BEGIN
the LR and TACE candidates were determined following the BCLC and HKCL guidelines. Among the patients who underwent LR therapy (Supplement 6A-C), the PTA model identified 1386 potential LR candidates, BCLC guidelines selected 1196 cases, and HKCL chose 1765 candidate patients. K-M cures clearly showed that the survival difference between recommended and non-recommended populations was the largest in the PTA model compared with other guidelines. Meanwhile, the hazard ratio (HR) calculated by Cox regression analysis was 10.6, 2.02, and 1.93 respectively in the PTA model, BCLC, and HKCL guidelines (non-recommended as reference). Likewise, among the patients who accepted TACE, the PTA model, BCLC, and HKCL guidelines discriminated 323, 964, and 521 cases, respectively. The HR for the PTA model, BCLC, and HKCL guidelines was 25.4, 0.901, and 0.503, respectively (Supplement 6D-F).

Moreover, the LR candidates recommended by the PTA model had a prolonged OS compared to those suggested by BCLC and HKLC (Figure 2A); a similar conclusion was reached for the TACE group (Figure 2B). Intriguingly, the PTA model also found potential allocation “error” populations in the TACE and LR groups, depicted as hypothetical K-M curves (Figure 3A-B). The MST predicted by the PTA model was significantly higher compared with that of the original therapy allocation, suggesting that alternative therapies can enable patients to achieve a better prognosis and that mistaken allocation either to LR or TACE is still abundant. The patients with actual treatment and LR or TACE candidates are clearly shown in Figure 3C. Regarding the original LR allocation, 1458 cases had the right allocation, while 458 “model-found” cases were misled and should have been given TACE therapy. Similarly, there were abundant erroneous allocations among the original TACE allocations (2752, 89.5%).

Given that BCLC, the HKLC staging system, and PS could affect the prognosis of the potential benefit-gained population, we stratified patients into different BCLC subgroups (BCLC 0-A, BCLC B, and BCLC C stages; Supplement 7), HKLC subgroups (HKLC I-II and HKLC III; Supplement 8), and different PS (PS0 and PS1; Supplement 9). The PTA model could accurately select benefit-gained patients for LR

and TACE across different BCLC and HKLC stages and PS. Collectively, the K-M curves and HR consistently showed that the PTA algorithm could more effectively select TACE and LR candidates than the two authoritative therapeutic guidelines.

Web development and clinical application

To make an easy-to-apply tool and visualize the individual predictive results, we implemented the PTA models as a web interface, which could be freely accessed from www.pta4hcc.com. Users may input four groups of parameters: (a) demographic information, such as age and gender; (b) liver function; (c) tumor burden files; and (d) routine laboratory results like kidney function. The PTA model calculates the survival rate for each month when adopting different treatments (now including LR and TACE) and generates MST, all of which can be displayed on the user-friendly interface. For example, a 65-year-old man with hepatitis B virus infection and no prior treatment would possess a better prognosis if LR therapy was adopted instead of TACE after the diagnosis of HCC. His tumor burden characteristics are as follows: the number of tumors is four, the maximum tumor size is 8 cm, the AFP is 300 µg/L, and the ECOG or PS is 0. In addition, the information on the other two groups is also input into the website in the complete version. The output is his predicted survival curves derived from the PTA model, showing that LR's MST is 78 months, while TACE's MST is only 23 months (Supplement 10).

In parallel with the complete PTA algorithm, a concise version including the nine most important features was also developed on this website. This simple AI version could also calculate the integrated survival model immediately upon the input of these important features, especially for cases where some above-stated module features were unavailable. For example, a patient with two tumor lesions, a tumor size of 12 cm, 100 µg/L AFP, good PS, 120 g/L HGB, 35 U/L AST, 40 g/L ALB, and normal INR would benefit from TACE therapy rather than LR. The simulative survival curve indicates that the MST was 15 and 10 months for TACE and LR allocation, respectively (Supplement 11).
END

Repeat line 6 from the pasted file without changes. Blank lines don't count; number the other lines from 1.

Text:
To make an easy-to-apply tool and visualize the individual predictive results, we implemented the PTA models as a web interface, which could be freely accessed from www.pta4hcc.com. Users may input four groups of parameters: (a) demographic information, such as age and gender; (b) liver function; (c) tumor burden files; and (d) routine laboratory results like kidney function. The PTA model calculates the survival rate for each month when adopting different treatments (now including LR and TACE) and generates MST, all of which can be displayed on the user-friendly interface. For example, a 65-year-old man with hepatitis B virus infection and no prior treatment would possess a better prognosis if LR therapy was adopted instead of TACE after the diagnosis of HCC. His tumor burden characteristics are as follows: the number of tumors is four, the maximum tumor size is 8 cm, the AFP is 300 µg/L, and the ECOG or PS is 0. In addition, the information on the other two groups is also input into the website in the complete version. The output is his predicted survival curves derived from the PTA model, showing that LR's MST is 78 months, while TACE's MST is only 23 months (Supplement 10).